In the above video, Phyllis Bennis of the Institute for Policy Studies does a good job explaining why we know so little about the protests in Iran. For all YouTube, Facebook and Twitter have done to bring us information and images from the streets, they can’t replace the accuracy and context of strong on-the-ground international media coverage—which, of course, has been banned. As a result, it’s hard to say whether the crisis in Iran is being fomented by a democratic uprising or, more simply, by a split within the ruling elite.
It’s almost certainly a bit of each, but mainstream Western media outlets have been pushing the former. Both the Times of London and the Wall St. Journal published articles this week about the opposition finding new and creative ways to protest amidst the crackdown. As much as we love reading about that sort of stuff here at WNV, it’s always a bit odd to see conservative papers supporting protesters. I suppose that’s why voices on the left, within the independent media, have surfaced with accusations of meddling by the US government and imperialism through nonviolence.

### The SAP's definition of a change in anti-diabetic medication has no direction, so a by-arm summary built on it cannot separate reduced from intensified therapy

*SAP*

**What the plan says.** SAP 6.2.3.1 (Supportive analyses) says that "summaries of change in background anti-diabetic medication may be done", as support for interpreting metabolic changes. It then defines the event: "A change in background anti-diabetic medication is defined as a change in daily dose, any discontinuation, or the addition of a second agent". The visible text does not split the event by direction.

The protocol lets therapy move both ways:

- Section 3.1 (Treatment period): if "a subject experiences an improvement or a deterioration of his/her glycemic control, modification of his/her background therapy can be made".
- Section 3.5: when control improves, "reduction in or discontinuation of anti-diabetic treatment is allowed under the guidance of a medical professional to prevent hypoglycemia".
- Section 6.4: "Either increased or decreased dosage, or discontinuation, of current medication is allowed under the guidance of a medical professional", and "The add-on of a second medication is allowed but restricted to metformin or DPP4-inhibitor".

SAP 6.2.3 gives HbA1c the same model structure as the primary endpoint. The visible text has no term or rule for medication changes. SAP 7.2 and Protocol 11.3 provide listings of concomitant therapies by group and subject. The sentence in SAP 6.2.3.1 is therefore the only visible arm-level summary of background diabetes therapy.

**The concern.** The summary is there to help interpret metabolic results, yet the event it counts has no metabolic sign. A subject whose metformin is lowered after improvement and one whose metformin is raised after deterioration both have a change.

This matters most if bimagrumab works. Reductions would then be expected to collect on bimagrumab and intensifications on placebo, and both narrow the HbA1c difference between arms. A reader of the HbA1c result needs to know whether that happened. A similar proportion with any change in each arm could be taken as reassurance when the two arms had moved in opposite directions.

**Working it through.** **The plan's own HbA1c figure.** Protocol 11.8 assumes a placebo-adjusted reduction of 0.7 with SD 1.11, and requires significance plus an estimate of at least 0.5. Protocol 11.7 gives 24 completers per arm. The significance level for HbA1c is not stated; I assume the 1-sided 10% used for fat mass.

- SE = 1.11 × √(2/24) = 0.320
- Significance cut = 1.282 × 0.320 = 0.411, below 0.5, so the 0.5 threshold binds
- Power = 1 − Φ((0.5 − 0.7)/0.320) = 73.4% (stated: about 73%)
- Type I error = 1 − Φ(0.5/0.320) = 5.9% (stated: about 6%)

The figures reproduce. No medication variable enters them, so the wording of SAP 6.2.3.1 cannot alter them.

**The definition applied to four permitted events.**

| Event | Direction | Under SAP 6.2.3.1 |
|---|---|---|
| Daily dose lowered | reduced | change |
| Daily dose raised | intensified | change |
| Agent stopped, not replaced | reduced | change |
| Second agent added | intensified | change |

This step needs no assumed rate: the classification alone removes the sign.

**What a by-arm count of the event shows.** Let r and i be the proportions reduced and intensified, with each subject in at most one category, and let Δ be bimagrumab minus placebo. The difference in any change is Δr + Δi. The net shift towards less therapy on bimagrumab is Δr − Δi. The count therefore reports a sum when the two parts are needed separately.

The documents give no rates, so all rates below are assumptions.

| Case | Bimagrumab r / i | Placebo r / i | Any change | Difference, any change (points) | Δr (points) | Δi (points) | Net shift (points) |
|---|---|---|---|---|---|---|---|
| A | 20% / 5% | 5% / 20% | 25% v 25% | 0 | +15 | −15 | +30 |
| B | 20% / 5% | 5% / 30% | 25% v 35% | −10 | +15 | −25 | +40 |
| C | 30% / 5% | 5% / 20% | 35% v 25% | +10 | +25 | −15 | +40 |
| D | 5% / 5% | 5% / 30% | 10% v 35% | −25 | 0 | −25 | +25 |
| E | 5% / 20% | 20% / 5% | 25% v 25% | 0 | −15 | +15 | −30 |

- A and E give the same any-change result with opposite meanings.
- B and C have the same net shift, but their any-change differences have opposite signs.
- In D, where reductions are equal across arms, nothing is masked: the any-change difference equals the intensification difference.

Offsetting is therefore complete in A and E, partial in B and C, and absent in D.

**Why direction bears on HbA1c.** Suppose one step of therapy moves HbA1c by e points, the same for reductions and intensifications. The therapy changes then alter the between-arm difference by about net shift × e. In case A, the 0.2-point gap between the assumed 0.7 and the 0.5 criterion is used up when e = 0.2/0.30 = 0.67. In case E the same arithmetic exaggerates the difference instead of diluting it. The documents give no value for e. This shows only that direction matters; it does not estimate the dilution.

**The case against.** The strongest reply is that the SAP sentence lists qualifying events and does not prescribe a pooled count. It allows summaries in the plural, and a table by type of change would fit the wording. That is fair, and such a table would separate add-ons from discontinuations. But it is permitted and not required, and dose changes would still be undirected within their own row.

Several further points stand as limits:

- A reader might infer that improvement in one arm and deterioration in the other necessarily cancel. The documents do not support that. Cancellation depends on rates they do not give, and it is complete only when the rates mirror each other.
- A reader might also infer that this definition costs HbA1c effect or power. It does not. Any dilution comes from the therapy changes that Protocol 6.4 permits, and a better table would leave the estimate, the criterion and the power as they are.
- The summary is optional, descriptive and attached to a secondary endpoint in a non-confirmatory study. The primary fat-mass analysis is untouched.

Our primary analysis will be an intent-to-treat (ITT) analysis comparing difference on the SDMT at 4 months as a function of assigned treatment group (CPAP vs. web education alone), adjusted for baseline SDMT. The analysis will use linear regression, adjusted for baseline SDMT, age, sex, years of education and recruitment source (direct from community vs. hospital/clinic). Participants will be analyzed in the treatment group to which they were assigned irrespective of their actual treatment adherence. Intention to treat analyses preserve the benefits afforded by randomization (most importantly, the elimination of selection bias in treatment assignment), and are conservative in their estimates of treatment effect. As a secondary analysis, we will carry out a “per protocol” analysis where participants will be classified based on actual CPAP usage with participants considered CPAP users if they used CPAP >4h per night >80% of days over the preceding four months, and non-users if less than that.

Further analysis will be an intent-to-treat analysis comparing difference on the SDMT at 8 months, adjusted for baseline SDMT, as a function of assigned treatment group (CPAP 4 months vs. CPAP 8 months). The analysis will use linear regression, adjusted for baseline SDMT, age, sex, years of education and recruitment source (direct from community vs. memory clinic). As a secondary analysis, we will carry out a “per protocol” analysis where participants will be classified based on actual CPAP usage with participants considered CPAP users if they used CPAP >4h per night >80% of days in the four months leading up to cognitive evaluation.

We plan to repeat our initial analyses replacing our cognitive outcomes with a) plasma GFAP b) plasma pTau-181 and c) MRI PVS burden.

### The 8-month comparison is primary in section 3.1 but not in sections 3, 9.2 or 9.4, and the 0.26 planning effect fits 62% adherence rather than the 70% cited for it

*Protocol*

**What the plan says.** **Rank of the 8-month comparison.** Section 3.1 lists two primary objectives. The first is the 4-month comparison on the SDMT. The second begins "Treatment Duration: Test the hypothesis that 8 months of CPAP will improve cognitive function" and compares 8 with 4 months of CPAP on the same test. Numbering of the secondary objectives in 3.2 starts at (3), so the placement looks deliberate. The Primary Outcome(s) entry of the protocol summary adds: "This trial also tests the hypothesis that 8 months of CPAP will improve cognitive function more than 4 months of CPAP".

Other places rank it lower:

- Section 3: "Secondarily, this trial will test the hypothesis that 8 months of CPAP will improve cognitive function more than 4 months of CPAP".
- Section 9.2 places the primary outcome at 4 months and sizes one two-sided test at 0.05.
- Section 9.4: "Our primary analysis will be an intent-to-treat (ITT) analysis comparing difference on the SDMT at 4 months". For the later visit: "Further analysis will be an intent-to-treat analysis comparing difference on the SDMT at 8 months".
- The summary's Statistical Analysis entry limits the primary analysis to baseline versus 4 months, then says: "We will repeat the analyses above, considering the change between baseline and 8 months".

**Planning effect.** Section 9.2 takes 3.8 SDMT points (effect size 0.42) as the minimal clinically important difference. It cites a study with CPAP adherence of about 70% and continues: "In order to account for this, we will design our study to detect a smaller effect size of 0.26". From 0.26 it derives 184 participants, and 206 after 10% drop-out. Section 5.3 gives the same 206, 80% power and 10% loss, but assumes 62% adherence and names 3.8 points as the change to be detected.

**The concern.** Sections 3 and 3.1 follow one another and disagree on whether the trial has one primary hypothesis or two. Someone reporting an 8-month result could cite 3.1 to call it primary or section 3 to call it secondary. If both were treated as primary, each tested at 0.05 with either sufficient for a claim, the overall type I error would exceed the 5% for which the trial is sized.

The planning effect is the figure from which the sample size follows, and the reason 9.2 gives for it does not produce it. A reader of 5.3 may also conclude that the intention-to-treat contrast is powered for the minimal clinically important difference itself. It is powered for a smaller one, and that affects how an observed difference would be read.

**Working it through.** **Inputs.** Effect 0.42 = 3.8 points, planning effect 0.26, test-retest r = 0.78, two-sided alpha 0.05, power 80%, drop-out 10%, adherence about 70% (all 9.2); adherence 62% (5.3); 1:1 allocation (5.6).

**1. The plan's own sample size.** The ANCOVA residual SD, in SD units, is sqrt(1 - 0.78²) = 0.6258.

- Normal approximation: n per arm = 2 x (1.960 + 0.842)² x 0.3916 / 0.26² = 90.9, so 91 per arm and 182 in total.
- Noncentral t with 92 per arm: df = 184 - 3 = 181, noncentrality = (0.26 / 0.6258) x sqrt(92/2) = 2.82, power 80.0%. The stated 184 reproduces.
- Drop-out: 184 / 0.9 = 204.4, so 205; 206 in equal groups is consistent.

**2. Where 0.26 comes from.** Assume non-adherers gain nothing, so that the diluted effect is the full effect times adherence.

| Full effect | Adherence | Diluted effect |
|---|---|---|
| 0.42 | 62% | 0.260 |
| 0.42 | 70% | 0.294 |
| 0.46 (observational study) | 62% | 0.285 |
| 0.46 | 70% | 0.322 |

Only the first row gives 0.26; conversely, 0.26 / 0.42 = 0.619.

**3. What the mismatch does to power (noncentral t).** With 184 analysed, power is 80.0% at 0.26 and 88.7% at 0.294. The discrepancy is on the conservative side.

While there may be legitimate reason for such speculation, it’s clear the protests have taken on a mind of their own. It’s just too bad we can’t fully understand what that mind is thinking.
A new generation of antiwar veterans is beginning to set itself apart in its opposition to America’s wars abroad and at home.
As K-pop fans and Black organizers and artists are demonstrating, joyful, powerful movements draw more people in and reflect the kind of world we want to live in.
If soldiers train for armed combat, why wouldn’t activists train for toppling the political-economic structure that’s killing our chance for a just future? The stakes are just as high.